Report finds ‘reason to believe’ Rep. Honda’s campaign blurred ethics lines

A congressional panel found that it’s likely Rep. Mike Honda (D-San Jose), shown, and his staff used government resources for his reelection campaign, but has not decided whether he should face any penalties.

A congressional panel found that it’s likely Rep. Mike Honda (D-San Jose), shown, and his staff used government resources for his reelection campaign, but has not decided whether he should face any penalties.

(Gina Ferazzi / Los Angeles Times)

A nonpartisan congressional investigation found “substantial reason to believe” that Rep. Mike Honda and his congressional staff used taxpayer resources to benefit his campaign, according to a report released Thursday afternoon.

But the committee made up of Honda’s colleagues that reviews such reports has not yet determined whether Honda, a San Jose Democrat, should face any penalties, saying in a statement Thursday from Rep. Charles Dent (R-Pa.) and Linda Sanchez (D-Whittier), the chairman and ranking Democrat, that it would take more time to review the initial investigative report.

Honda, in a statement, said the report “draws no conclusions” and that “the issues addressed in the report simply do not represent congressional ethics violations.”


Honda has been facing scrutiny over the issue for nearly a year, dating back to his costly and contentious reelection campaign against Ro Khanna, a fellow Democrat who is once again challenging him.

Allies of Khanna filed the complaint after a September 2014 report in San Jose Inside that revealed emails between Honda’s chief of staff, Jennifer Van der Heide, and Lamar Heystek, who was serving as Honda’s campaign manager when the emails were exchanged. The email discussions related to potential donors who Honda’s office might invite to an official State Department roundtable discussion that he co-hosted in 2013.

Thursday marked the first time that official details of the initial investigation, conducted by the nonpartisan Office of Congressional Ethics, have been made public. The 41-page report, completed in June, depicts an office with blurry lines between official and campaign duties. The report also said “there is substantial reason to believe that Rep. Honda improperly tied official events” to potential donations for his campaign.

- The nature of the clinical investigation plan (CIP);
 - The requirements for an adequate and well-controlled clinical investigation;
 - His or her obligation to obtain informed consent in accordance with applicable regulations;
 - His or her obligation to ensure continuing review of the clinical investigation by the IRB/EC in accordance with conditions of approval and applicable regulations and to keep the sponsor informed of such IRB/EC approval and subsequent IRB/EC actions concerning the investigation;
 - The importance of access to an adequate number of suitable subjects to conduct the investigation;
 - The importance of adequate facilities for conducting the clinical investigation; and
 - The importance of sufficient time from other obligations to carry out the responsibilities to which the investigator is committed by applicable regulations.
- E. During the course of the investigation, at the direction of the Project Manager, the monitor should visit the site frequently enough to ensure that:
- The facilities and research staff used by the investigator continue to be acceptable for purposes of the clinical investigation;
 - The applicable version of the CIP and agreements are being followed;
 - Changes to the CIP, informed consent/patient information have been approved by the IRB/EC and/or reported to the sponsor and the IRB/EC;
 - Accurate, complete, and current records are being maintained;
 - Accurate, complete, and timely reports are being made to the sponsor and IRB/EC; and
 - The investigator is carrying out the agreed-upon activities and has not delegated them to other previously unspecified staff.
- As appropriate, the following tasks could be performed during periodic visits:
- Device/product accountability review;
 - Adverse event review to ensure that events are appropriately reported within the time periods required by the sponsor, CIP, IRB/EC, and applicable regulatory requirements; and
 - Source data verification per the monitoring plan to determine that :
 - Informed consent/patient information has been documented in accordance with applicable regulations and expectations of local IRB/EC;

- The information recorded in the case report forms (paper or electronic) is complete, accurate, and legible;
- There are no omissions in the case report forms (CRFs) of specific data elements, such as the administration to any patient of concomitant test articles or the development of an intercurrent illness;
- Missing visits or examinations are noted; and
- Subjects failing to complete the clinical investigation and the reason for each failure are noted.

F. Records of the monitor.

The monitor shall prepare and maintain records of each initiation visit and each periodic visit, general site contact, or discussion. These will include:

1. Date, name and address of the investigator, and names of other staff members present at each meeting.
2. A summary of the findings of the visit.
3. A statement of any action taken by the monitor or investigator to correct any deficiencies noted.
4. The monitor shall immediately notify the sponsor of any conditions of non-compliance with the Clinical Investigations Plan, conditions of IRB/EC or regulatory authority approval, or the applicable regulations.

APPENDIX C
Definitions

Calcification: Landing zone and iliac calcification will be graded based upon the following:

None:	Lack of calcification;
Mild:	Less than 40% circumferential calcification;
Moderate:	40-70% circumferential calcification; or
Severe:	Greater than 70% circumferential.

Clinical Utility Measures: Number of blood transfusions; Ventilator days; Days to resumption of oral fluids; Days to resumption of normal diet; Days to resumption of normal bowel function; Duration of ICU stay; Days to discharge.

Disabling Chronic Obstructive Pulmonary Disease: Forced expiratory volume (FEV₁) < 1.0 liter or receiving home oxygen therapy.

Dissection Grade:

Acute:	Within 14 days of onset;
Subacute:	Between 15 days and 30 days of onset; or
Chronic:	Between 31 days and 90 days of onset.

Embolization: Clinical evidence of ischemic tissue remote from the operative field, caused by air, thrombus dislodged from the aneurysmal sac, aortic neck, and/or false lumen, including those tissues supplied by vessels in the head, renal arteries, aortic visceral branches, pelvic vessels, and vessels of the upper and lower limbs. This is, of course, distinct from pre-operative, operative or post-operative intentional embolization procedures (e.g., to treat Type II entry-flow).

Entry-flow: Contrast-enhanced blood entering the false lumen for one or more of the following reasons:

Members of Honda’s congressional staff told investigators that there was an expectation that they would help with campaign work.

One unnamed former staff member told investigators that she could have declined, but “I think that would have probably meant, though, that I needed to find a new job.”

The report says that Honda’s staff ordered several members of the office to read a book written by Khanna, held regular “coffee breaks” to discuss campaign business, and that a former campaign manager gave a presentation about the campaign during a 2013 office retreat, in which he suggested using official office events to raise money for the campaign.


Notes from a 2012 retreat refer to a fundraising effort that “will likely be transactional -- i.e. help me with the visa for my grandma,” the report stated.

The report details a 2013 incident in which Honda’s office helped “someone associated with the San Jose Sharks professional hockey team” with a constituent issue and then passed on the constituent’s personal contact information to the campaign, “suggesting that the campaign seek contributions from the individuals involved.”

Honda’s office, in a news release, asked for patience and called the issues raised in the report “largely clerical in nature, involving sloppiness by staff relating to administrative rules.”

“I’m rightfully proud of my staff for being extraordinarily hard-working public servants, dedicated to constituent service, but they are not flawless. As a result of the OCE investigation, I have instituted one of the most aggressive policies in Congress on the use of staff,” Honda said in the statement. “Even though the House Rules permit congressional staff to volunteer on their member’s campaign, I’ve erected a firewall in my office prohibiting this activity. I know of no other congressional office with such a strict policy.”

Honda’s attorneys, in a detailed response to the congressional ethics committee, said “the report addresses actions which either do not violate applicable ethics rules or, at worst, present narrow concerns. Most importantly, the report clearly establishes that Rep. Honda acted ethically and had no participation in, knowledge of, or reason to know about any of the allegations at issue.”

The July 8 legal response -- written by Andrew Herman on behalf of Honda and Stanley Brand on behalf of Van der Heide and another former staff member -- says that the investigative report ignored explicit reminders issued during the retreats to act ethically.


“The report also focuses on discrete discussions during the ‘coffee breaks’ and retreats that were either permissible or inconsequential,” the response states. “Further, no subsequent inappropriate conduct by either office or campaign staff occurred as a result of these tangential conversations.”

Twitter: @noahbierman